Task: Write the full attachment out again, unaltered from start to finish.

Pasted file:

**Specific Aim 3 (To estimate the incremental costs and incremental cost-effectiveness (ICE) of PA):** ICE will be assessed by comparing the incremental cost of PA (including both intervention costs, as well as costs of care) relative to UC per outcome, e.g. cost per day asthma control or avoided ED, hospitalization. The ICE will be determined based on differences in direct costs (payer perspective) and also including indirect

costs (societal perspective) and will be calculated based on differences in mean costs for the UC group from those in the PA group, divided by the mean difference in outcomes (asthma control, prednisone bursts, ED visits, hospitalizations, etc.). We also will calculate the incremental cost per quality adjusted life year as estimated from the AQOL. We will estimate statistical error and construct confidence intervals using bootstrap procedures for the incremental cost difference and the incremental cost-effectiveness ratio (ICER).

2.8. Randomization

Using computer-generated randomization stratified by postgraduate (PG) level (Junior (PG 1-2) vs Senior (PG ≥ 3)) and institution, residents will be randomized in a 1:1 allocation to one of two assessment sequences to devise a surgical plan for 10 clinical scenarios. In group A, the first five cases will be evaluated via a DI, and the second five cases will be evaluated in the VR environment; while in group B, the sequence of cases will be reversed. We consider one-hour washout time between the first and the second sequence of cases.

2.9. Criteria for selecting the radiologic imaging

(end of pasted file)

**Specific Aim 3 (To estimate the incremental costs and incremental cost-effectiveness (ICE) of PA):** ICE will be assessed by comparing the incremental cost of PA (including both intervention costs, as well as costs of care) relative to UC per outcome, e.g. cost per day asthma control or avoided ED, hospitalization. The ICE will be determined based on differences in direct costs (payer perspective) and also including indirect

costs (societal perspective) and will be calculated based on differences in mean costs for the UC group from those in the PA group, divided by the mean difference in outcomes (asthma control, prednisone bursts, ED visits, hospitalizations, etc.). We also will calculate the incremental cost per quality adjusted life year as estimated from the AQOL. We will estimate statistical error and construct confidence intervals using bootstrap procedures for the incremental cost difference and the incremental cost-effectiveness ratio (ICER).

2.8. Randomization

Using computer-generated randomization stratified by postgraduate (PG) level (Junior (PG 1-2) vs Senior (PG ≥ 3)) and institution, residents will be randomized in a 1:1 allocation to one of two assessment sequences to devise a surgical plan for 10 clinical scenarios. In group A, the first five cases will be evaluated via a DI, and the second five cases will be evaluated in the VR environment; while in group B, the sequence of cases will be reversed. We consider one-hour washout time between the first and the second sequence of cases.

2.9. Criteria for selecting the radiologic imaging